Guest contributor: Bill Lundgren
categories: Cocktail Hour / Reading Under the Influence
Working in a bookstore affords me the enviable opportunity to read things hot off the press, sometimes even earlier, with galleys and advanced reader’s copies. But occasionally the deluge can become overwhelming and then it’s time to go back to the dusty stack in the corner and grab that long-neglected classic, the one you’d always meant to read… Recently I did just that with Michael Paterniti’s classic from 2000, Driving Mr. Albert: A Trip Across America With Einstein’s Brain.
Composed of equal parts travel memoir, cultural history, love story and bildungsroman, Paterniti’s charming and riveting narrative begins as he finds himself at a crossroads–as he puts it, “I was taking time to evaluate my prospects, of which there were basically none.” And what is the cure for such ennui, for that indecisiveness that sometime bedevils those years before we settle into adulthood? Of course,a ROAD TRIP! Except that this is not your run-of-the-mill road trip, no this a cross-country journey with a quirky and quixotic individual who performed an autopsy on Albert Einstein, in the course of which he removed the brain of the 20th century’s most famous scientist.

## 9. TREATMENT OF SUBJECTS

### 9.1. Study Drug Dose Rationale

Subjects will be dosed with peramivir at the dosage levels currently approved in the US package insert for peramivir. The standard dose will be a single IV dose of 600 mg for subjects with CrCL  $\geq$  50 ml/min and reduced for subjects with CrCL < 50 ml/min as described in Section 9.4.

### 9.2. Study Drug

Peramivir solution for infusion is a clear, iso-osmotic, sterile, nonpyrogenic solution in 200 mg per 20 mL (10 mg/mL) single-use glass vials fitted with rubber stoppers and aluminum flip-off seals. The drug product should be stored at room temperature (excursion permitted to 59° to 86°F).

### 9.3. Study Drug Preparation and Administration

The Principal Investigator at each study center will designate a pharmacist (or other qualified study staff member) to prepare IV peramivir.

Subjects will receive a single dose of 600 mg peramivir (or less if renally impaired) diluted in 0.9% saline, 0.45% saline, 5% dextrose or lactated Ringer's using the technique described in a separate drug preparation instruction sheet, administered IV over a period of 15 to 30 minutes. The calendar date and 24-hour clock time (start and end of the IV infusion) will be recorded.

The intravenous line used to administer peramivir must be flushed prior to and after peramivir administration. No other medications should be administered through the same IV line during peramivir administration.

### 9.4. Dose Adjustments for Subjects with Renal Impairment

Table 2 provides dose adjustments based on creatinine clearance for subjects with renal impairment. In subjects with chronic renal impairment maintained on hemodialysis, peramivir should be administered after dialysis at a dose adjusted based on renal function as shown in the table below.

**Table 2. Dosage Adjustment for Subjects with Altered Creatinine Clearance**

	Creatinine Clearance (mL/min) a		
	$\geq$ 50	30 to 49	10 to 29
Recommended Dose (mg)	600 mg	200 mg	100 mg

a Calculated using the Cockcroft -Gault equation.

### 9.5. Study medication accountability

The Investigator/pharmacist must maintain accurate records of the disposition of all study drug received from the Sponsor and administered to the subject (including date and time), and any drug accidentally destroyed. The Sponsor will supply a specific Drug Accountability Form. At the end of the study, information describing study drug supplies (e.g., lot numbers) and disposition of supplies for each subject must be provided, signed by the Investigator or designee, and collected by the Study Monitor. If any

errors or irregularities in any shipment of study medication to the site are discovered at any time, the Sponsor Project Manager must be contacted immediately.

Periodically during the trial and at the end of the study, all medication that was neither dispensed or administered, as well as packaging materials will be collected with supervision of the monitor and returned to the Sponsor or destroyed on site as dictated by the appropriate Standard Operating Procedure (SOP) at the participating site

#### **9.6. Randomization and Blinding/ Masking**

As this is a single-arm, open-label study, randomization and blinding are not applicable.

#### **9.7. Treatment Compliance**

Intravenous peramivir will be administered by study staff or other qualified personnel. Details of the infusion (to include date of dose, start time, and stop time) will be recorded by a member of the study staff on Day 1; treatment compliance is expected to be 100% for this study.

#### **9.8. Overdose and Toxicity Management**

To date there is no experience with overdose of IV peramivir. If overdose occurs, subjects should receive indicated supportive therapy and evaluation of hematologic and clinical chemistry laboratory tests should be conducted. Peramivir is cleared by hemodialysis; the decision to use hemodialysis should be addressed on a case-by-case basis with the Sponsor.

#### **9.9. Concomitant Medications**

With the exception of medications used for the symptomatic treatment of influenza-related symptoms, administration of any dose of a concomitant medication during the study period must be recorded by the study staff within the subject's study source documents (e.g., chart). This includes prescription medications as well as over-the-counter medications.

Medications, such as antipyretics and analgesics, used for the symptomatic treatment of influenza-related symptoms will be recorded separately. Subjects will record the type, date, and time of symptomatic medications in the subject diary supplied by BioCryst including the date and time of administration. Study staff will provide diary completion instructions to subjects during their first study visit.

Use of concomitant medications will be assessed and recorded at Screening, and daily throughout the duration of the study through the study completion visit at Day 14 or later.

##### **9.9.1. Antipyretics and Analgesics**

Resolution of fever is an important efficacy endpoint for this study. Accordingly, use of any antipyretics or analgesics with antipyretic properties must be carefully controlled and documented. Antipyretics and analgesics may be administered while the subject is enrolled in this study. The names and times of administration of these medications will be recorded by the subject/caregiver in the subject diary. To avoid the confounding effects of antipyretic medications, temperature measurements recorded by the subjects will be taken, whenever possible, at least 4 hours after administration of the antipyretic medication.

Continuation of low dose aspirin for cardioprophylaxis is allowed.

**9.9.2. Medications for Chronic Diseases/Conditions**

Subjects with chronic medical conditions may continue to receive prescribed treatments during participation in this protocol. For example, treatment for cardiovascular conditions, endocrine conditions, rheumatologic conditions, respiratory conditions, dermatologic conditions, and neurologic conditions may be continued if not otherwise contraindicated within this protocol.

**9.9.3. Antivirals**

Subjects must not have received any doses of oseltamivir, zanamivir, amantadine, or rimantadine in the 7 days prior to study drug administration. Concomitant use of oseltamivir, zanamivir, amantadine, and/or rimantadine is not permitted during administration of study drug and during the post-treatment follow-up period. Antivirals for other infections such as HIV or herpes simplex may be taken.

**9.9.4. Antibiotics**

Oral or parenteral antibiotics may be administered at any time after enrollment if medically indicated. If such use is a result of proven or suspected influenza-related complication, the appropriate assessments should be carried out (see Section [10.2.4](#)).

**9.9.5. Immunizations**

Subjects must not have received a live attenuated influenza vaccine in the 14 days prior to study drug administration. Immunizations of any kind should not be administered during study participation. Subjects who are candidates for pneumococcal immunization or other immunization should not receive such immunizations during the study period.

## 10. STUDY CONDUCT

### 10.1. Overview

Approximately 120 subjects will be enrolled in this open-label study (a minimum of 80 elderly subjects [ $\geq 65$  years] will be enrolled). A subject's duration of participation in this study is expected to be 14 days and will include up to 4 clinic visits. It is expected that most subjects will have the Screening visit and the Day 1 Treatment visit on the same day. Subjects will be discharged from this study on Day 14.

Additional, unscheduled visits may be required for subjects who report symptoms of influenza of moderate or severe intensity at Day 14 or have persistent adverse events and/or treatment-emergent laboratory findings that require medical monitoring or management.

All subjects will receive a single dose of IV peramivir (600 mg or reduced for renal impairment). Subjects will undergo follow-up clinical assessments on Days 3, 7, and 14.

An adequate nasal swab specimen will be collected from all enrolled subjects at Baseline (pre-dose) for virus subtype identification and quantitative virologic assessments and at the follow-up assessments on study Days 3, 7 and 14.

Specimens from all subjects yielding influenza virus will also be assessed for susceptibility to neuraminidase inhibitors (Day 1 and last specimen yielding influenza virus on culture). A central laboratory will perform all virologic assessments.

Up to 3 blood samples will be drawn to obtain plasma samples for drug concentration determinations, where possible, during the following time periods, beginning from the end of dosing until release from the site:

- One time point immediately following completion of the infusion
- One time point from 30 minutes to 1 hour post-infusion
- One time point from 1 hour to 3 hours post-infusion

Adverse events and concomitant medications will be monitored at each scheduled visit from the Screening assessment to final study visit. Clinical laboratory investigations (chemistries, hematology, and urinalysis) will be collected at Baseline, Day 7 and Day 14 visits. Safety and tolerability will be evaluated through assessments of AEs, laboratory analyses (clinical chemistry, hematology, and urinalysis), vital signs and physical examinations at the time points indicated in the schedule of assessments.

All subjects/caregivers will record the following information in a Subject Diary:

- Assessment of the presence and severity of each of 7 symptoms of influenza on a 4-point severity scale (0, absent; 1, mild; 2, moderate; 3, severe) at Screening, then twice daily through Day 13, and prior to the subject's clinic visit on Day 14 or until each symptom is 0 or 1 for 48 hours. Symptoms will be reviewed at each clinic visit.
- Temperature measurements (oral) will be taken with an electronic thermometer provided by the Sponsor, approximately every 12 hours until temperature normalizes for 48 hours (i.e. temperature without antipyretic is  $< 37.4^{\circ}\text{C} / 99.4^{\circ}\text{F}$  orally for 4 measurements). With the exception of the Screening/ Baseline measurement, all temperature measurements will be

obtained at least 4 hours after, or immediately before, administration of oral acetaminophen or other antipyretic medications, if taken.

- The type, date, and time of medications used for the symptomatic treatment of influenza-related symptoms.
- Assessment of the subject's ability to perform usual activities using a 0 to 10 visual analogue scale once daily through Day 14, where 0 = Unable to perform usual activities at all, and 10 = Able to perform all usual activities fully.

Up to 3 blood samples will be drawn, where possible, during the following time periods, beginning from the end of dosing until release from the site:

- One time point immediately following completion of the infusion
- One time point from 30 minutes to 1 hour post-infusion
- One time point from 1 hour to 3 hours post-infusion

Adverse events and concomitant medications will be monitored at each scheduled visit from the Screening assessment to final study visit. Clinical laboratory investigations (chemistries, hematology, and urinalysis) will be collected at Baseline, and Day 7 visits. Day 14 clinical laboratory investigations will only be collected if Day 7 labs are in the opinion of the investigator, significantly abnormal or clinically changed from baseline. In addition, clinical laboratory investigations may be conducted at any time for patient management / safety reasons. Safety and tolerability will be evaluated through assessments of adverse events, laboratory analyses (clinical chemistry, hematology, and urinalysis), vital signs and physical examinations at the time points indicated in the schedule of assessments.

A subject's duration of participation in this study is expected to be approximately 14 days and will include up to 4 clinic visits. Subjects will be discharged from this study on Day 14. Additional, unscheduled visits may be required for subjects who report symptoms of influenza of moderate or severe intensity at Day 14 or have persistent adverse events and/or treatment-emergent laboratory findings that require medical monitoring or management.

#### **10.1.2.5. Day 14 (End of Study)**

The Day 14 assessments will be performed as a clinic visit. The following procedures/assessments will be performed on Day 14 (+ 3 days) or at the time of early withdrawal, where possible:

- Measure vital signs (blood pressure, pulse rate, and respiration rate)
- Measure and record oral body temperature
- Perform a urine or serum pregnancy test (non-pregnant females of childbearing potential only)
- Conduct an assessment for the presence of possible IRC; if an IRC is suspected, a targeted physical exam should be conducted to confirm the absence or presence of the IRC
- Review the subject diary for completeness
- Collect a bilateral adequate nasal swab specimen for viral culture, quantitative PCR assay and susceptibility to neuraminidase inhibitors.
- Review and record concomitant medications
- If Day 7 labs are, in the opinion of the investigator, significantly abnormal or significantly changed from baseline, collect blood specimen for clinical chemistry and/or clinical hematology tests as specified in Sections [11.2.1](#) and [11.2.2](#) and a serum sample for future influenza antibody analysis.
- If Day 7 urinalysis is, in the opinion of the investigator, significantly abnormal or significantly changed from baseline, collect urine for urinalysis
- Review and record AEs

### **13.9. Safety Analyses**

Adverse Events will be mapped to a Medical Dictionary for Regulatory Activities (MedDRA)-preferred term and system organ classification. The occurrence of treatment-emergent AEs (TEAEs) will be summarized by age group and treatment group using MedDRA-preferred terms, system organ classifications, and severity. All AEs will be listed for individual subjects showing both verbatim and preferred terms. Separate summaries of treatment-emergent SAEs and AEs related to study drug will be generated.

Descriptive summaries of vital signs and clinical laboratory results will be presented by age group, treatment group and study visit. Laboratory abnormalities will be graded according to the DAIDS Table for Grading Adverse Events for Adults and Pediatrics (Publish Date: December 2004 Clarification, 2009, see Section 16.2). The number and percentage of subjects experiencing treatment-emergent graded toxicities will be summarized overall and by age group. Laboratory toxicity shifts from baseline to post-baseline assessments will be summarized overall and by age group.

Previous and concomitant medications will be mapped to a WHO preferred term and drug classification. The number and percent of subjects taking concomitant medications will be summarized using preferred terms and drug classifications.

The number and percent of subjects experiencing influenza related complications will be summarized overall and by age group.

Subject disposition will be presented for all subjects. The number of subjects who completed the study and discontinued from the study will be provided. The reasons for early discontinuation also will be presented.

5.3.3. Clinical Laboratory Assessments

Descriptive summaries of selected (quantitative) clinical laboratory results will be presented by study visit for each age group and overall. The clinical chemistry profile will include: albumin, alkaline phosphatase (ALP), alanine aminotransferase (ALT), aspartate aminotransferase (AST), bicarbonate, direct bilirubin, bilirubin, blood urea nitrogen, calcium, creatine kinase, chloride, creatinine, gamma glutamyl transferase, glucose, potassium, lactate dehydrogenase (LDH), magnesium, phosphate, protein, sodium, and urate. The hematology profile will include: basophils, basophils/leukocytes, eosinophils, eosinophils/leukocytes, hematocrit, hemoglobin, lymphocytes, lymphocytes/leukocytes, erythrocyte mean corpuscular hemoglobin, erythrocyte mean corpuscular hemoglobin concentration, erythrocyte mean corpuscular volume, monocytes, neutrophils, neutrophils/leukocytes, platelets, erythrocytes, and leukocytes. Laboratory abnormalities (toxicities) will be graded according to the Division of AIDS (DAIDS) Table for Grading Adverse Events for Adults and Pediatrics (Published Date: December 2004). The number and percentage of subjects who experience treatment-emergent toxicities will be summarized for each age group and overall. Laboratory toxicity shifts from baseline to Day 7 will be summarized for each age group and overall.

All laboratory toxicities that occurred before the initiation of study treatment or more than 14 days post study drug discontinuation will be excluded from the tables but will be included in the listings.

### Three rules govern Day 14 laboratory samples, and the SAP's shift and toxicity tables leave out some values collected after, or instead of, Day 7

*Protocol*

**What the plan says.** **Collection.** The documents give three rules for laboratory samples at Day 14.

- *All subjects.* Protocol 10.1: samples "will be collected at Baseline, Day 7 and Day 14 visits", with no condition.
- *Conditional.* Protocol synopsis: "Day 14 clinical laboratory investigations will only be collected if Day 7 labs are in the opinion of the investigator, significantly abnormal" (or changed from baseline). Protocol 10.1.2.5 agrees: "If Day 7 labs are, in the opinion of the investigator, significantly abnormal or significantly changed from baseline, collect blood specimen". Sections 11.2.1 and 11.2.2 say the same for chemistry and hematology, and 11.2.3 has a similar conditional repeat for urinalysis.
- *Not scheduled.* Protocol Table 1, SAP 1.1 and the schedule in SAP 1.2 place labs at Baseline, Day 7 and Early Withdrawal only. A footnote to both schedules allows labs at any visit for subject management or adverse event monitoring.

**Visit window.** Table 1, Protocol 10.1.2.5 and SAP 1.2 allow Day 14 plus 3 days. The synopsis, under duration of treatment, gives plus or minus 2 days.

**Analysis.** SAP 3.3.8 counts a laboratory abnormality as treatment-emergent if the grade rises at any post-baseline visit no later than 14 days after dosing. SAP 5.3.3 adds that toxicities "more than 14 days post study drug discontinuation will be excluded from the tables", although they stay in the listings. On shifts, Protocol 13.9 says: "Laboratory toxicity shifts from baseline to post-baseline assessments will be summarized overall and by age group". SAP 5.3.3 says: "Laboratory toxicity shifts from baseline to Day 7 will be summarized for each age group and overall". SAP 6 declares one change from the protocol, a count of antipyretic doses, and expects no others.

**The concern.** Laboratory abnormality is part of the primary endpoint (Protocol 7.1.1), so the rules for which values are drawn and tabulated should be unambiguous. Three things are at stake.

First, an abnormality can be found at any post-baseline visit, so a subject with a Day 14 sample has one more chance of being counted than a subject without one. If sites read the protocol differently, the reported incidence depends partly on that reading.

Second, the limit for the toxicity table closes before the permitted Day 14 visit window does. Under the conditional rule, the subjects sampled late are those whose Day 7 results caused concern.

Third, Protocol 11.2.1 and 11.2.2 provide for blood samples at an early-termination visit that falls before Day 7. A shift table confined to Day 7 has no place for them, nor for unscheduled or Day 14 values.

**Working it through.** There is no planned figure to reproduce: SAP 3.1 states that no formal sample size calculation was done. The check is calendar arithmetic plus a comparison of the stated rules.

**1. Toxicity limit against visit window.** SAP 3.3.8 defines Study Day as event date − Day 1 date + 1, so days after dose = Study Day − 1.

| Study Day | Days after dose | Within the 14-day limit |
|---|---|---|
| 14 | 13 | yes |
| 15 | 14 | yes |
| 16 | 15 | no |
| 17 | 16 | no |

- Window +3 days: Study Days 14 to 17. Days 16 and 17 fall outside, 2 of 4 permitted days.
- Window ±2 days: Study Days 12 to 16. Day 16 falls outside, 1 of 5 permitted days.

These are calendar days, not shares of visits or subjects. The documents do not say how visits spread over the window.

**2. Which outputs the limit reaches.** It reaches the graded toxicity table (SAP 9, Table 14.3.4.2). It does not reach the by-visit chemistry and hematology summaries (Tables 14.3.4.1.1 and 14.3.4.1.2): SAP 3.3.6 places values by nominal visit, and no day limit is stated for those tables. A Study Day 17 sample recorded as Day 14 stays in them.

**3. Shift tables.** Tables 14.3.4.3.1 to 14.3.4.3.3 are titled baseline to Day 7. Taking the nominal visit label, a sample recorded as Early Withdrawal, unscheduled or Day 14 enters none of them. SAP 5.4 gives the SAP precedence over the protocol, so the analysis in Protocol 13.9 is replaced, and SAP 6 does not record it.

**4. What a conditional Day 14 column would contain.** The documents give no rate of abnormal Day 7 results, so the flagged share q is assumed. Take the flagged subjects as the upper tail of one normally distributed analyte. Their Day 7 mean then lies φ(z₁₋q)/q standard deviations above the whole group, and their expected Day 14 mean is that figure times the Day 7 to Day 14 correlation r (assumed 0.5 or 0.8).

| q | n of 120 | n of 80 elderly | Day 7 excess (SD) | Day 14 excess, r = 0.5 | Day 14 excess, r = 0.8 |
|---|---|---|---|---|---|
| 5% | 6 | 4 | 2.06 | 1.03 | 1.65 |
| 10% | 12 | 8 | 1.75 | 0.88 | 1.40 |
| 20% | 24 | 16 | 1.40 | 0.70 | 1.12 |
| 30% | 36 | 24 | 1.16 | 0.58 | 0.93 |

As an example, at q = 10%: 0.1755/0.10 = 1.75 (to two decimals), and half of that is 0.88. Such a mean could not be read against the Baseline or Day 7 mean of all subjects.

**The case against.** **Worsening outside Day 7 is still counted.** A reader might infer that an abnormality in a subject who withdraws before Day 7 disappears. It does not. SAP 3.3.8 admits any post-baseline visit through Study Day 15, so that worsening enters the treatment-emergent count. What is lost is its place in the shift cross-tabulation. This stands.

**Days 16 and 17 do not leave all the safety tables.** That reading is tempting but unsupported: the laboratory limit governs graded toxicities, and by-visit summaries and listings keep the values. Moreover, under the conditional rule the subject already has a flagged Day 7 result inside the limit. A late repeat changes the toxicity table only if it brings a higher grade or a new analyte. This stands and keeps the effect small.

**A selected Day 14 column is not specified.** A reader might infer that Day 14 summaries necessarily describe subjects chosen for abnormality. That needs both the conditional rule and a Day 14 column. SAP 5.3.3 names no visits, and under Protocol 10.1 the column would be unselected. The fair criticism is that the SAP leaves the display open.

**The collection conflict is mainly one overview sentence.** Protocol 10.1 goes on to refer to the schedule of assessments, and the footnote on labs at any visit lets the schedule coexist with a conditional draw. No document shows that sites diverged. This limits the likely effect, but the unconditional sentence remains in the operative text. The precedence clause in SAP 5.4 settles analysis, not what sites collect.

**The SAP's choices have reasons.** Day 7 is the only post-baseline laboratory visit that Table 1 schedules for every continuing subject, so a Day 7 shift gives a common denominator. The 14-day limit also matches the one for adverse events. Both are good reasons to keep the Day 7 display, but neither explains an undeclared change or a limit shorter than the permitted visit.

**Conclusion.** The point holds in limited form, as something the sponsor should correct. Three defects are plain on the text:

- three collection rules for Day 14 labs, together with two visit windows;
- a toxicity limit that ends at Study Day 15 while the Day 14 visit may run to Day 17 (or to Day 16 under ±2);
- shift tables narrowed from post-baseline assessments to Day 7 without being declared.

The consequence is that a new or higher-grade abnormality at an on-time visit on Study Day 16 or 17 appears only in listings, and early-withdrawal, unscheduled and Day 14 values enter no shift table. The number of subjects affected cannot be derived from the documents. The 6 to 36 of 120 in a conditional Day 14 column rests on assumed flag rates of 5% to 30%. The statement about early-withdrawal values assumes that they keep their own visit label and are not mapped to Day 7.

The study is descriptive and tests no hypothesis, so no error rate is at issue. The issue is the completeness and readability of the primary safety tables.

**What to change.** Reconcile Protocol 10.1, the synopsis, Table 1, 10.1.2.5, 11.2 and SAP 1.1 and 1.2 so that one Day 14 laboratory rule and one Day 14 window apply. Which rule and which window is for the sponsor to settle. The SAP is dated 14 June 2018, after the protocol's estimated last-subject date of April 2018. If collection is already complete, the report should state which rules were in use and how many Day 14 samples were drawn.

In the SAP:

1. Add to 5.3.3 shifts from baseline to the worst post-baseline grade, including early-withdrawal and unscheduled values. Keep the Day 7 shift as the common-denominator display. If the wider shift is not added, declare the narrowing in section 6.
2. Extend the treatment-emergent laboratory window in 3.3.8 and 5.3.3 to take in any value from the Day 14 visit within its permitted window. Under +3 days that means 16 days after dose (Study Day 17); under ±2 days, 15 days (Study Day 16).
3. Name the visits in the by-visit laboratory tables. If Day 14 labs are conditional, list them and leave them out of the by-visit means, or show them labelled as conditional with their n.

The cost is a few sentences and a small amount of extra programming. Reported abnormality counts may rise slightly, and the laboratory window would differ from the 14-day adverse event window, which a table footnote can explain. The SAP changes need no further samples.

Paterniti’s tale begins with his sleuthing to find out the truth behind a persistent urban legend that Einstein’s brain has been preserved, although nobody seems to be exactly sure of where it is. His trail eventually leads to Dr. Thomas Harvey, the man who performed the autopsy and the possessor, in jars of formaldehyde, of floating chunks of brain formerly located in the head of Albert Einstein. When Harvey off-handedly mentions a need to travel to California, our author impulsively offers to drive him and we are off on an unforgettable adventure.
The lure of the open road is an integral part of the mythos of America. In recounting earlier such trips Paterniti remembers that “…every day brought new mystical visions of the kind that belong to all cross-country travelers.” This particular journey is like a trip down the rabbit-hole, with side excursions to visit with William Burroughs and other of Dr. Harvey’s friends and family. What makes the narrative such an unending delight is the author’s good-humor in the face of uncertainty and his exquisite writing prowess. Dr. Harvey eventually wins both reader and author over with his sometimes befuddling charm and by journey’s end we feel as if we have traveled across the country ourselves, accompanied by wonder and intrigue and propelled by the talents of a masterful storyteller.
[Bill Lundgren is a writer and blogger, also a bookseller at Longfellow Books in Portland, Maine (“A Fiercely Independent Community Bookstore”). He keeps a bird named Ruby, and teaches at Southern Maine Community College.]